The Spring Meetings of the World Bank and International Monetary Fund (IMF) wrapped up on 16 April, but by their close, the mild, sunny skies that had greeted delegates to the US capital earlier in the week had turned leaden and stormy, much like the mood of the African delegates.
Fears of global recession hung over the meetings due to widespread monetary policy tightening, deteriorating financial conditions and declining confidence. Issues such as runaway inflation, instability in the banking sector and the threat of a breakdown in trade due to the growing tensions between the US and China dominated many of the discussions.
The need for new funding mechanisms to help developing countries adapt to the green transition, the fallout from Covid and the risk of a serious debt crisis was a recurrent theme of the meetings.
Developing countries are calling for radical changes in how the multilateral development banks (MDBs), which include the World Bank, provide development funding.
Last July, the G20 published an independent report which found MDBs, including the World Bank, were overly cautious in their approach to lending and could unlock hundreds of billions of dollars in new loans for lower-income nations without endangering their stability or their credit ratings. However, efforts to raise new funding have been slow and few substantive commitments were made at the meetings.
It was agreed that the World Bank’s International Bank for Reconstruction and Development (IBRD) will lower its equity-to-loan ratio from 20% to 19% in a relaxation of lending restrictions that will unlock an additional $4bn in loans to middle-income countries that are not eligible for concessional finance. But while the IBRD lends to governments of middle-income and creditworthy low-income countries (including Angola, Botswana, and some other African countries), much of Africa remains reliant on the Bank’s other lending arm, the International Development Association (IDA).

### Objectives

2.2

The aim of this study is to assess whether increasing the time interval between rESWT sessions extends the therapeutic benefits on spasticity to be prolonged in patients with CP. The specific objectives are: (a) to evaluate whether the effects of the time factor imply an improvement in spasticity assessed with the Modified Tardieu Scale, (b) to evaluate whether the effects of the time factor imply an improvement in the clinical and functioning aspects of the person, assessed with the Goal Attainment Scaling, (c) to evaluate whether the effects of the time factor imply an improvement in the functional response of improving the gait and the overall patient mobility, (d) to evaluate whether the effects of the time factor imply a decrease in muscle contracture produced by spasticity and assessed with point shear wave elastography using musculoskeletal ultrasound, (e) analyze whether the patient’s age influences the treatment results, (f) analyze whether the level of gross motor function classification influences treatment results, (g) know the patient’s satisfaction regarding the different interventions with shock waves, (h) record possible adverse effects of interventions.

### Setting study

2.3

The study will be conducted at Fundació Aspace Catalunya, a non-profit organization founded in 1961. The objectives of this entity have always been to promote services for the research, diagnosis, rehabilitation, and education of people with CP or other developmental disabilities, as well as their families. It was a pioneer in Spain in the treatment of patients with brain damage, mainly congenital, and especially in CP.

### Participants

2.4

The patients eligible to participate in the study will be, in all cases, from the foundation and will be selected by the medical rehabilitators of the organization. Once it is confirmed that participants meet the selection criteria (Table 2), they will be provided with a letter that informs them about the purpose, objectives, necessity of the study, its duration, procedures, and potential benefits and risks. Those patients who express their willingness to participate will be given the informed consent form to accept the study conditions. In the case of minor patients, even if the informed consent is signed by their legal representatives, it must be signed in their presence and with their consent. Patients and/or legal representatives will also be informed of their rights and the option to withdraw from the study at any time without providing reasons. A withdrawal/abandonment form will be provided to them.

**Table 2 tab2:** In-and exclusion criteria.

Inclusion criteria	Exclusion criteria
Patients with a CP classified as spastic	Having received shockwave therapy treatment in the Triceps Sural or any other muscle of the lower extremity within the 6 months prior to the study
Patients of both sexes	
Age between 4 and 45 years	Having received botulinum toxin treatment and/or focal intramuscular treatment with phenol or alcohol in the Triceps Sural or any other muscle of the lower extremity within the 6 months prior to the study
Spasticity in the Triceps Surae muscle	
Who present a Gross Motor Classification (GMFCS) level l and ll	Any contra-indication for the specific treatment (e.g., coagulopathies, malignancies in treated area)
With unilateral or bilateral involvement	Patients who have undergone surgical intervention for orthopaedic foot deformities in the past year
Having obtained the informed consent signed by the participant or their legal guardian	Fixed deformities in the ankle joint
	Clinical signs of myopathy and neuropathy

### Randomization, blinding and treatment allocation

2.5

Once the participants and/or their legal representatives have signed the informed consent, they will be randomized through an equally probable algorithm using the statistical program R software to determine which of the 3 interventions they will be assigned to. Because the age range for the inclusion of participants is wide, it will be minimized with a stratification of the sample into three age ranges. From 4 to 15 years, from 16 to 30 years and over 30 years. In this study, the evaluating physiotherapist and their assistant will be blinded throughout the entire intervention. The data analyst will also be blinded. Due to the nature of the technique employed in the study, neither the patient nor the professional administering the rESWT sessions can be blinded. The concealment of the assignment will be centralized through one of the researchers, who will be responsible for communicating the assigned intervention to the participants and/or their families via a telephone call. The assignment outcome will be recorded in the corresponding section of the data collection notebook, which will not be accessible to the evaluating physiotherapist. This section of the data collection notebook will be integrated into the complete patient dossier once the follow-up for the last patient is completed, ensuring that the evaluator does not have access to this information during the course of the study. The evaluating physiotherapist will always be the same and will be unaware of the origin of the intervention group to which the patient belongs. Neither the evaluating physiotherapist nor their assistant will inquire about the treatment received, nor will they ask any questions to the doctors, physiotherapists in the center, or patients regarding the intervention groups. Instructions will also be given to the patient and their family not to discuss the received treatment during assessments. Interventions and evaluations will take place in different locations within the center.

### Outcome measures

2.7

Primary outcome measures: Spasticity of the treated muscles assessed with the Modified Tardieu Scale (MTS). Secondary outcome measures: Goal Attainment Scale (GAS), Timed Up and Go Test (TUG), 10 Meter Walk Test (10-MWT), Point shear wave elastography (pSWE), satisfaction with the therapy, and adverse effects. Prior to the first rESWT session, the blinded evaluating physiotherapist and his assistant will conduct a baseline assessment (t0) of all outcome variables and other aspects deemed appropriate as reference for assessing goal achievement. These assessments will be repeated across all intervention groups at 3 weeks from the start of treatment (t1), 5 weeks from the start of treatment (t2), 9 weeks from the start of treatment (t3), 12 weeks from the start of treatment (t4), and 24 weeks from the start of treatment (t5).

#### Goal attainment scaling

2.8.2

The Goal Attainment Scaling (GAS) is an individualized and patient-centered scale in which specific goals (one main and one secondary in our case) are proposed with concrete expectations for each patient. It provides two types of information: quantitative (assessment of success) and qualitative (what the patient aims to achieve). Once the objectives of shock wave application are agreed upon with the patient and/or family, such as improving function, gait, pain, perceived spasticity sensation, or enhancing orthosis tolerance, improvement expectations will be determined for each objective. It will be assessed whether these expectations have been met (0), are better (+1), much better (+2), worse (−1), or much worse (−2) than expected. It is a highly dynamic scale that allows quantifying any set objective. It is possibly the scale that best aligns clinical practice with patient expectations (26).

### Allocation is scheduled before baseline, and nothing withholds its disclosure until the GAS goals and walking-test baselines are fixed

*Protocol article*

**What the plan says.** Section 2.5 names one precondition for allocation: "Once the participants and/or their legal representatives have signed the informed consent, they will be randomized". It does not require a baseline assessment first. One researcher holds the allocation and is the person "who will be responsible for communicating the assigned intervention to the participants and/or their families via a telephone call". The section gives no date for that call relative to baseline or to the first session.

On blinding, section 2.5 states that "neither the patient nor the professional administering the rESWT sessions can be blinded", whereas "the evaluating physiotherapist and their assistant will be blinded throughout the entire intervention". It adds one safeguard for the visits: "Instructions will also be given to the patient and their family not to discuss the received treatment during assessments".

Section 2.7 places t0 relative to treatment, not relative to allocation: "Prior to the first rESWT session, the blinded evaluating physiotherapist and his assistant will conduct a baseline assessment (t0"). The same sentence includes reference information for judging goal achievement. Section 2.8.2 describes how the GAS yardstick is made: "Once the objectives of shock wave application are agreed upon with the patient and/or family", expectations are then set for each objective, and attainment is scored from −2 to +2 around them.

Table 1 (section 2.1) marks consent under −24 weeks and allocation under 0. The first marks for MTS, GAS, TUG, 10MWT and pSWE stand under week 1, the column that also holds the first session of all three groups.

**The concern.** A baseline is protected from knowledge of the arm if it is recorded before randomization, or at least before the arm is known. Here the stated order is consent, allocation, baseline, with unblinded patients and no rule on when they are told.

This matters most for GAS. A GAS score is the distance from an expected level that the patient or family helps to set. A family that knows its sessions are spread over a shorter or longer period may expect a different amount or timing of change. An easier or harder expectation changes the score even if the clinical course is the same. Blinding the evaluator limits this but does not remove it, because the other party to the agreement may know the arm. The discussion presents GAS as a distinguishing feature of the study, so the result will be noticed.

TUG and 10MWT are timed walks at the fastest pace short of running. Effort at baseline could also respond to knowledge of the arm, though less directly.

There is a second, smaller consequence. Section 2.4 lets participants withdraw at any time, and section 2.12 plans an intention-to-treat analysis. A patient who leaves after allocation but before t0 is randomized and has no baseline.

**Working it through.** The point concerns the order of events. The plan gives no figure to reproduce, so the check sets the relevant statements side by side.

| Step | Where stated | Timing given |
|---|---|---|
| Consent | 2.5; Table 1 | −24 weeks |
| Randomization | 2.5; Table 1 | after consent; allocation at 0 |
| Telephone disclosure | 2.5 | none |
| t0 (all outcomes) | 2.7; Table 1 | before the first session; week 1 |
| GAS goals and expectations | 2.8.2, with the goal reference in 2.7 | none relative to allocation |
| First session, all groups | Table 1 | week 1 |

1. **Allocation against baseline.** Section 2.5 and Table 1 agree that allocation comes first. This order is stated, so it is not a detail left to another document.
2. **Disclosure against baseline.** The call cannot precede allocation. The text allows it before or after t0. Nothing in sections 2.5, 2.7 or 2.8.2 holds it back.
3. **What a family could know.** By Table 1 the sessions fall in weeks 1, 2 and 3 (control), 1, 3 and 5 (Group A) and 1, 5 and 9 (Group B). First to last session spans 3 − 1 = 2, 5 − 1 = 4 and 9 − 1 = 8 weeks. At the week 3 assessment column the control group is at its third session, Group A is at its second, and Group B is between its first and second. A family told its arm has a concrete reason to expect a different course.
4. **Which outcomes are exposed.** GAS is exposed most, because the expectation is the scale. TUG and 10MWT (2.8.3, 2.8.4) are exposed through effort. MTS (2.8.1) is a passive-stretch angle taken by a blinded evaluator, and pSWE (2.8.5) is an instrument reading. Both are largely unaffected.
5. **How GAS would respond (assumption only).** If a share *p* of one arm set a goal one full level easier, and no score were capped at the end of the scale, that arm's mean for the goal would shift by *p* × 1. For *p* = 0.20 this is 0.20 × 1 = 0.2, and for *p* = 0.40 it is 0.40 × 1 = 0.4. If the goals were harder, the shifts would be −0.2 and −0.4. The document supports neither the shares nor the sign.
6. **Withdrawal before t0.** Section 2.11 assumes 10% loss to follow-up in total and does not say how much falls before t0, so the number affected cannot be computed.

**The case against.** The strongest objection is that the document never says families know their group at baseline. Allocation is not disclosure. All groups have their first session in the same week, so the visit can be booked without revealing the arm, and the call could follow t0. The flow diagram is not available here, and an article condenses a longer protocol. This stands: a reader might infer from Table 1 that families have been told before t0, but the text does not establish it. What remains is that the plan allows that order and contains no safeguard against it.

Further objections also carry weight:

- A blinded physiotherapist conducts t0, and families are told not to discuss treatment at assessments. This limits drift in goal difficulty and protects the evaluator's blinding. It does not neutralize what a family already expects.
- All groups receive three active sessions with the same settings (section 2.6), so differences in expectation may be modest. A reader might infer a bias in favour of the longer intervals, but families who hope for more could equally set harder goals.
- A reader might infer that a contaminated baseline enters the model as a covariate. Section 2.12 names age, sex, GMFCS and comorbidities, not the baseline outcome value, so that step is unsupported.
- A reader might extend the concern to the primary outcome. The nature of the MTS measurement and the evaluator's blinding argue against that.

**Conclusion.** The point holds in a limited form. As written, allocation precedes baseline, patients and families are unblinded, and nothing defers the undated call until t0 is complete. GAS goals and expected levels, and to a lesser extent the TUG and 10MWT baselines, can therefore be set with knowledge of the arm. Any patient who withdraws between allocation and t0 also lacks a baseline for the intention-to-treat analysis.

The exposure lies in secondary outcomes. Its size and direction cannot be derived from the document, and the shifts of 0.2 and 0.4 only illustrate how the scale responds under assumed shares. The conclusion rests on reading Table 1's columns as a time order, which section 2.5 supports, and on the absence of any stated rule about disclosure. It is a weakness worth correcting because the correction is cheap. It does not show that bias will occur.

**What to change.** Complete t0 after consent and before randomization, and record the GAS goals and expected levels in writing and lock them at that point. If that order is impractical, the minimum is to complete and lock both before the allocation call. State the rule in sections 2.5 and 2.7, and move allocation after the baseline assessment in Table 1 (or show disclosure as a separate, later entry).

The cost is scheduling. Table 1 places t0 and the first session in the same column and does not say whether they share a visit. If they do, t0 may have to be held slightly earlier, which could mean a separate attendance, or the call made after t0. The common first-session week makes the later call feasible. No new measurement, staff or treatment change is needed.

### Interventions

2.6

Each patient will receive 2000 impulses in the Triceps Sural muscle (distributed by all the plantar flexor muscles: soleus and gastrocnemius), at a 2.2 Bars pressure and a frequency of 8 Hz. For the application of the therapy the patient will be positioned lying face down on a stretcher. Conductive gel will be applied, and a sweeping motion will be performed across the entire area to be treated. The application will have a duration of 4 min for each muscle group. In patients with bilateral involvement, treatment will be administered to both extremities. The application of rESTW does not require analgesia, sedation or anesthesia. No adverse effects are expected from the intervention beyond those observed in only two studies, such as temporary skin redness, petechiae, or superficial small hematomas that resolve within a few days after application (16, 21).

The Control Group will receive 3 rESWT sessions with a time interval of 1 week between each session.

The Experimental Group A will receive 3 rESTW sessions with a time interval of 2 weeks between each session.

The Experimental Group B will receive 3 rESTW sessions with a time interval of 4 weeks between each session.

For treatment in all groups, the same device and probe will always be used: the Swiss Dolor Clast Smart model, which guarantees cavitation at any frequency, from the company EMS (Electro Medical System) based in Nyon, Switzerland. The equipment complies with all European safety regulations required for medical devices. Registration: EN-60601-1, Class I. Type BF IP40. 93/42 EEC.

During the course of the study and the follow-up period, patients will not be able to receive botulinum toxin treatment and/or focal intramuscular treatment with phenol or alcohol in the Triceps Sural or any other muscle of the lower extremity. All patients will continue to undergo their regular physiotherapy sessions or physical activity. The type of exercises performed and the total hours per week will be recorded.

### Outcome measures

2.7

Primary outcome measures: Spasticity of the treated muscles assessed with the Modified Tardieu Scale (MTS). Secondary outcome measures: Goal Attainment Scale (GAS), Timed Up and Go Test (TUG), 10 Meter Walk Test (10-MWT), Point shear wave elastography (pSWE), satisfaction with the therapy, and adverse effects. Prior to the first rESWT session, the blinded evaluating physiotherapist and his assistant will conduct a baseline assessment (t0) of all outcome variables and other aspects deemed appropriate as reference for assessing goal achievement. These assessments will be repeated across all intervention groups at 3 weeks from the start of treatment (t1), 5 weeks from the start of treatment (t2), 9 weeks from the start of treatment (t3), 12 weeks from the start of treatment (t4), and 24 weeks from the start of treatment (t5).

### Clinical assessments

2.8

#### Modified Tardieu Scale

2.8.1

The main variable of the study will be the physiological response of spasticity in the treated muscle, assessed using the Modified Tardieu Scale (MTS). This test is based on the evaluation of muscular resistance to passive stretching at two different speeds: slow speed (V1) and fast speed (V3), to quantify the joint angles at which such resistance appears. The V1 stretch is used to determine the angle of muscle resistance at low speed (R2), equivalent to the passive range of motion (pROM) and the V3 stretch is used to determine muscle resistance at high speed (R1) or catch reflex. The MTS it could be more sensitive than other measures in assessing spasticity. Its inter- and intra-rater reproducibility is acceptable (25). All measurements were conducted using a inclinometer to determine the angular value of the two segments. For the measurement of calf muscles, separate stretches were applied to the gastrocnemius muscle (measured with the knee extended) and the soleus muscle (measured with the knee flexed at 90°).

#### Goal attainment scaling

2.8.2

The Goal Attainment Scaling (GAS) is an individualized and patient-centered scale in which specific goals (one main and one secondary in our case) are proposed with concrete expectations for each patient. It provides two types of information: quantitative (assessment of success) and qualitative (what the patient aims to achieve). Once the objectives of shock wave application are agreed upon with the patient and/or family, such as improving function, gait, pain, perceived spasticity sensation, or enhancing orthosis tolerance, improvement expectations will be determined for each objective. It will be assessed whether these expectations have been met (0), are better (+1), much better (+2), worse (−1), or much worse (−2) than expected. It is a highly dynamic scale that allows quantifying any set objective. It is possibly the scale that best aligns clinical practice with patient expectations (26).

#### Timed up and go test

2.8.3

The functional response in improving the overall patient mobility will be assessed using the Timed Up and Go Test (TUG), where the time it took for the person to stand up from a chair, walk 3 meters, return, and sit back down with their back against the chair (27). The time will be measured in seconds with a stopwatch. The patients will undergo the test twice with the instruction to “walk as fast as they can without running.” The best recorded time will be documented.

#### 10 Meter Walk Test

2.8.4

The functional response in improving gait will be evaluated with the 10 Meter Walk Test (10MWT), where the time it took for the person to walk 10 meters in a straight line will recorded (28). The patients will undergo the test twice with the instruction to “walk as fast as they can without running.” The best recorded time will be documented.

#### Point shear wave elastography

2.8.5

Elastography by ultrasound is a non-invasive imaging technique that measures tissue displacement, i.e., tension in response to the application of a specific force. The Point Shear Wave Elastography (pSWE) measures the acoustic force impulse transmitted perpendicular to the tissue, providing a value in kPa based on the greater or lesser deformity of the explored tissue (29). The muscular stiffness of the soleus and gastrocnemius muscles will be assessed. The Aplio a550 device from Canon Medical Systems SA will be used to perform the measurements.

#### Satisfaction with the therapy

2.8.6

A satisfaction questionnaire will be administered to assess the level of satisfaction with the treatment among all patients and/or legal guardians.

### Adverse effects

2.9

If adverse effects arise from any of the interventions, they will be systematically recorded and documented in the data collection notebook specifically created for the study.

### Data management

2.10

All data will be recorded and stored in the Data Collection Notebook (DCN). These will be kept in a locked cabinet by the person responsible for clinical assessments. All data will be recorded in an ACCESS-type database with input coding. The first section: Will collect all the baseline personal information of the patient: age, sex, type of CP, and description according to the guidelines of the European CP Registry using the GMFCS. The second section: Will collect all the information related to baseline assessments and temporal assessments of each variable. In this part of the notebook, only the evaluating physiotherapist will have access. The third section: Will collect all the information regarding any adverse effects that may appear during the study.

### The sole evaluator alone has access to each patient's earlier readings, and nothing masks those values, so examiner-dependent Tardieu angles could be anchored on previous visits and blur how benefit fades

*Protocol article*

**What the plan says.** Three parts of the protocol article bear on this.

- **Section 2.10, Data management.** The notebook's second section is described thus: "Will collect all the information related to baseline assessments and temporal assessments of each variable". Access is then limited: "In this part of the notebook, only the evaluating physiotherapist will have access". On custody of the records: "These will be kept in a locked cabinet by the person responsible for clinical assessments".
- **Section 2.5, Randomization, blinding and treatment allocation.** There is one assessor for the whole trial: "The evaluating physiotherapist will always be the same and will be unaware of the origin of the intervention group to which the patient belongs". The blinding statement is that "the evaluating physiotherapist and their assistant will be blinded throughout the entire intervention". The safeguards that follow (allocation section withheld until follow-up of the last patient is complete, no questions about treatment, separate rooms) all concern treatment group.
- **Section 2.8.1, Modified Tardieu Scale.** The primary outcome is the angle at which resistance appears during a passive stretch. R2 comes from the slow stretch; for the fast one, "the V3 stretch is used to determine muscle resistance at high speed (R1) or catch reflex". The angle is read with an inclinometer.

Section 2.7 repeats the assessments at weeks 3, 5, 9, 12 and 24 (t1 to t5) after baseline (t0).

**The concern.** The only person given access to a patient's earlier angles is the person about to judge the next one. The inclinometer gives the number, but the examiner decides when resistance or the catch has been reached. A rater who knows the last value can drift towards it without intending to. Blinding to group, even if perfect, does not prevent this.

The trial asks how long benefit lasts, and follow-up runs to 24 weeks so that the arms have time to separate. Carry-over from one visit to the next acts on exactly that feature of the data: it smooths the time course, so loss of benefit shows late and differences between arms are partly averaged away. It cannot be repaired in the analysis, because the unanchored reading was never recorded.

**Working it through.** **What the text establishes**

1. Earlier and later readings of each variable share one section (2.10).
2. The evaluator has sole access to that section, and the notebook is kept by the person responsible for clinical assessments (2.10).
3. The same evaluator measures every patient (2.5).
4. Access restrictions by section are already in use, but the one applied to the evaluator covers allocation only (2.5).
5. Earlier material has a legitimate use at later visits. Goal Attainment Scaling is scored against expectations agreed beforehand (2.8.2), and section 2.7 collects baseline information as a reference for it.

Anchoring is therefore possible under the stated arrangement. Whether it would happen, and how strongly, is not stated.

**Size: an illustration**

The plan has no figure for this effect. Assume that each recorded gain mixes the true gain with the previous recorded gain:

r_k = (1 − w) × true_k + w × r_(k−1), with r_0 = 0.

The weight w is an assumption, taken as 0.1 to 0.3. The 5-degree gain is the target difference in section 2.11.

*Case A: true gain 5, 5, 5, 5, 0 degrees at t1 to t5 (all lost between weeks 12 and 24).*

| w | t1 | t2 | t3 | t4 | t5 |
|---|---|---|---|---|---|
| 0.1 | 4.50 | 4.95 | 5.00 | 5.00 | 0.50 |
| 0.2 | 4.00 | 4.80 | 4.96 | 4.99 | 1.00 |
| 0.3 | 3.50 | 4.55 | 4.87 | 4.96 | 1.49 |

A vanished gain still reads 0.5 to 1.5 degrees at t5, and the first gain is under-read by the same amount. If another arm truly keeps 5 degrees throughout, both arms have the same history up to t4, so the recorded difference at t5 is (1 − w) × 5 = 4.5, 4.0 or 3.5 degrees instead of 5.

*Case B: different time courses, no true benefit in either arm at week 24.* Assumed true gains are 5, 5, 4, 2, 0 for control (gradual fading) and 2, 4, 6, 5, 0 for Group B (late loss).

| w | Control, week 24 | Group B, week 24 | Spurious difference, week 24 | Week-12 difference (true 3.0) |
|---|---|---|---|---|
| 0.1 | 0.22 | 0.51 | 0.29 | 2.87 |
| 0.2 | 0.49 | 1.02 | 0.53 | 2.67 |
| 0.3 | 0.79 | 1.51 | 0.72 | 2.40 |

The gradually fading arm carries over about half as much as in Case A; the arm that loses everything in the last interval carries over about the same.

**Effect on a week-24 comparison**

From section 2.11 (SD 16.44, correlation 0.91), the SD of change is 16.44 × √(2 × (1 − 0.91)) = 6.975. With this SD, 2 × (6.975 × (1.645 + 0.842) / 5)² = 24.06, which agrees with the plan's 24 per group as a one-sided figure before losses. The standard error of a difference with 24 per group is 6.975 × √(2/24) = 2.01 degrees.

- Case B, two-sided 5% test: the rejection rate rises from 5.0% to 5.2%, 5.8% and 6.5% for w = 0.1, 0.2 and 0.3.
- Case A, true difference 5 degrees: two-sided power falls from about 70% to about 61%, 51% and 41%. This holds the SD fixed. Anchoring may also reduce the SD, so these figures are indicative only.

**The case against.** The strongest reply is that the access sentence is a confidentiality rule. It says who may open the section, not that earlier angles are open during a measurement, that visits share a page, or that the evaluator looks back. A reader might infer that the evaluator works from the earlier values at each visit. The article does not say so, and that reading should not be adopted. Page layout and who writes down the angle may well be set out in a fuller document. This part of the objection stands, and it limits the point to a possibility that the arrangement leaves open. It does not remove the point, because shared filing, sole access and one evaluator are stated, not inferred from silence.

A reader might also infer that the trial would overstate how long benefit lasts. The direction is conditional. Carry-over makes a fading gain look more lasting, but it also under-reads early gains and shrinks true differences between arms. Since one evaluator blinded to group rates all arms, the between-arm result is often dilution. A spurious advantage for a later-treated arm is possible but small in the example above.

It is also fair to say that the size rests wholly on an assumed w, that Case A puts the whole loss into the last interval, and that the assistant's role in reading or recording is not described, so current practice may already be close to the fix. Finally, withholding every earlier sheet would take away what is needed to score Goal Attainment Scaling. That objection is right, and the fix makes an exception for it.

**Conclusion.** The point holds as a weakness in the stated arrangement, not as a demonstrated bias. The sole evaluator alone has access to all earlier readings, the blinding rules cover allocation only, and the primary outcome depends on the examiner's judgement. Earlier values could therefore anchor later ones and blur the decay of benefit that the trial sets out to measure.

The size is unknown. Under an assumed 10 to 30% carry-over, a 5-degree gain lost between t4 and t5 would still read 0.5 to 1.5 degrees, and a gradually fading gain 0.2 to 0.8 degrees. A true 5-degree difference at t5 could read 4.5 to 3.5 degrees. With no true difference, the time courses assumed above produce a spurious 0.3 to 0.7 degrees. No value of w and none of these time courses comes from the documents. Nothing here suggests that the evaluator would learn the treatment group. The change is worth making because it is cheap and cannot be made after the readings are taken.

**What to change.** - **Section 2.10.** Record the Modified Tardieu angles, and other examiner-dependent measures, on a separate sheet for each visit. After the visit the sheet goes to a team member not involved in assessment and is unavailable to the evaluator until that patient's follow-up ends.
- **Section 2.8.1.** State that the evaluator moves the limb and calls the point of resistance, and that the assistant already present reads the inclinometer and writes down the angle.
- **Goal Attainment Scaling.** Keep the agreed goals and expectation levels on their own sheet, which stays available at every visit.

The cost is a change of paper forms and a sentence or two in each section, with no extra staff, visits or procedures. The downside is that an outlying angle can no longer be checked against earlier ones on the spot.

The IDA lends to the poorest countries on more favourable terms than the borrower could obtain in the marketplace, and has been issuing loans to African governments at faster rates in recent years to deal with debt, food security and Covid-19. However, shareholders have not yet agreed to replenish it and massive demand looms for bank loan refinancings by borrowers in 2024.
“There’s a realisation that there will be a drop in IDA financing next year and we need to do something about it,” says Martin Kessler, the executive director of Paris-based think-tank Finance for Development Lab, adding that such a decision might be taken at the Summit for a New Global Financial Pact in Paris in June or the World Bank/IMF Annual Meetings in October.
African ministers express concerns
The IDA is not the only multilateral funding instrument that many have deemed insufficient for the continent’s needs.
At its meeting, the Africa High-level Working Group on the Global Financial Architecture expressed “deep concern” over what they said was the shortfall in resources for the IMF’s Poverty Reduction and Growth Trust (PRGT), which provides concessional lending to low-income countries. The Group, which comprises African ministers of finance, planning and economic development, as well as African and global multilateral institutions including the World Bank and the participation of IMF staff and executive directors, called on the Fund to sell part of its gold reserves in the medium term to increase the availability of funding.
The Group also urged the IMF to raise the annual access limits of the Rapid Credit Facility and Rapid Financing Instrument – emergency lending facilities that have been crucial in the response to Covid-19. They argued that global interest rate hikes have made longer-term financing under the IMF’s Resilience and Sustainability Trust expensive, necessitating a freezing of interest rates at the Trust and a boost in its resources.